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Throughline

Author: NPR

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The past is never past. Every headline has a history. Join us every week as we go back in time to understand the present. These are stories you can feel and sounds you can see from the moments that shaped our world.
113 Episodes
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Bayard Rustin, the man behind the March on Washington, was one of the most consequential architects of the civil rights movement you may never have heard of. Rustin imagined how nonviolent civil resistance could be used to dismantle segregation in the United States. He organized around the idea for years and eventually introduced it to Dr. Martin Luther King Jr. But his identity as a gay man made him a target, obscured his rightful status and made him feel forced to choose, again and again, which aspect of his identity was most important.
Octavia Butler's alternate realities and 'speculative fiction' reveal striking, and often devastating parallels to the world we live in today. She was a deep observer of the human condition, perplexed and inspired by our propensity towards self-destruction. Butler was also fascinated by the cyclical nature of history, and often looked to the past when writing about the future. Along with her warnings is her message of hope - a hope conjured by centuries of survival and persistence. For every society that perished in her books, came a story of rebuilding, of repair.
Decades before Dr. Martin Luther King Jr. and Malcolm X, Marcus Garvey attracted millions with a simple, uncompromising message: Black people deserved nothing less than everything, and if that couldn't happen in the United States, they should return to Africa. This week, the seismic influence and complicated legacy of Marcus Garvey.
Why does Whitney Houston's 1991 Super Bowl national anthem still resonate 30 years later? Listen to this episode from our friends at It's Been A Minute with Sam Sanders where they chat with author and Black Girl Songbook host Danyel Smith about that moment of Black history and what it says about race, patriotism and pop culture.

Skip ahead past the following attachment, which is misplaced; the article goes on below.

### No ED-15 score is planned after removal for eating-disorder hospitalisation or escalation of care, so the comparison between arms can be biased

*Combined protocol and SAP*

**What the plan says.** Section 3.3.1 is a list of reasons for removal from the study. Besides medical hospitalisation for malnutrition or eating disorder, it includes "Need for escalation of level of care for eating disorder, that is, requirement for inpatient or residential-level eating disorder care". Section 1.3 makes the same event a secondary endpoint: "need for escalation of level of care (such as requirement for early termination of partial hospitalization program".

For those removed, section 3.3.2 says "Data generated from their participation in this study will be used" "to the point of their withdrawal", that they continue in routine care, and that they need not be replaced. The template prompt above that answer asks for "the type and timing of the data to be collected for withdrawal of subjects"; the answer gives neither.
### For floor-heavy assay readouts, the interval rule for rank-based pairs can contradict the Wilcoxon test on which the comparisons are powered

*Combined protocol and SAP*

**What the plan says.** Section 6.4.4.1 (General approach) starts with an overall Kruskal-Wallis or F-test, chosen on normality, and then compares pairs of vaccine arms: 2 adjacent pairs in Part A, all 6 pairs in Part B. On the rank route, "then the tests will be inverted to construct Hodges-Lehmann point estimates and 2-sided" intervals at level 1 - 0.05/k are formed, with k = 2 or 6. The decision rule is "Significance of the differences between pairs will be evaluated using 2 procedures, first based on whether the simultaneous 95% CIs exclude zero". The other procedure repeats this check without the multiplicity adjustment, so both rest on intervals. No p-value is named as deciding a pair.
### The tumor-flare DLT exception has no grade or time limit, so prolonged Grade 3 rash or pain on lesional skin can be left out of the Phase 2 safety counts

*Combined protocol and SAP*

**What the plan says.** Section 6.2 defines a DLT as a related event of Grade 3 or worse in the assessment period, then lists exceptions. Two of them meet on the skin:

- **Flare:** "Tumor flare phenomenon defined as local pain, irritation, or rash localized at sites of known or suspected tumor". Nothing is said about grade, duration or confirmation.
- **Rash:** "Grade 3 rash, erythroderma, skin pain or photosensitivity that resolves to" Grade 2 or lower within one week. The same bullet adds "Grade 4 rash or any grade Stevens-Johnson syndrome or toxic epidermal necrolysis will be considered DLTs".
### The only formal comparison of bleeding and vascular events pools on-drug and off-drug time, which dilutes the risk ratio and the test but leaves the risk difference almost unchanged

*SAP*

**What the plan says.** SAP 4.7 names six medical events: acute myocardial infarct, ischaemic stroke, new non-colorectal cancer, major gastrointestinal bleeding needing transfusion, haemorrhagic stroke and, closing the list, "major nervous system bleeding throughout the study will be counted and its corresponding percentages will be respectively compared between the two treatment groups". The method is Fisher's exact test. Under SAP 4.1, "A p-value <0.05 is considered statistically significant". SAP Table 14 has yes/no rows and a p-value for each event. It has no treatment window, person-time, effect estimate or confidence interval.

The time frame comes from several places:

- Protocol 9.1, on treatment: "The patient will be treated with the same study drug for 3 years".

What happens after everything falls apart? The end of the Bronze Age was a moment when an entire network of ancient civilizations collapsed, leaving behind only clues to what happened. Today, scholars have pieced together a story where everything from climate change to mass migration to natural disasters played a role. What the end of the Bronze Age can teach us about avoiding catastrophe and what comes after collapse.
Russian-born journalist Masha Gessen talks to us about how the rule of the people becomes the rule of the one, the role of the media, and what we can learn about the building blocks of autocracy from the work of philosopher and writer Hannah Arendt, and what history tells us are the ways to dismantle it.
When a mob of pro-Trump supporters violently stormed the U.S. Capitol on January 6, they also incited a defining moment in United States history. Now what? Historian Timothy Snyder talks to us about how we got here and what an insurrection could mean for the future of America.
Impeachment

Impeachment

2021-01-1419:4210

When Andrew Johnson became president in 1865, the United States was in the midst of one of its most volatile chapters. The country was divided after fighting a bloody civil war and had just experienced the first presidential assassination. We look at how these factors led to the first presidential impeachment in American history.
In the mid-1980's a woman who didn't consider herself a feminist was asked to solve perhaps the biggest problem women face. How she and a small group of people seized on that rare moment and fought back in the hopes that something could finally be done.
The Sunni-Shia divide is a conflict that most people have heard about - two sects with Sunni Islam being in the majority and Shia Islam the minority. Exactly how did this conflict originate and when? We go through 1400 years of history to find the moment this divide first turned deadly and how it has evolved since.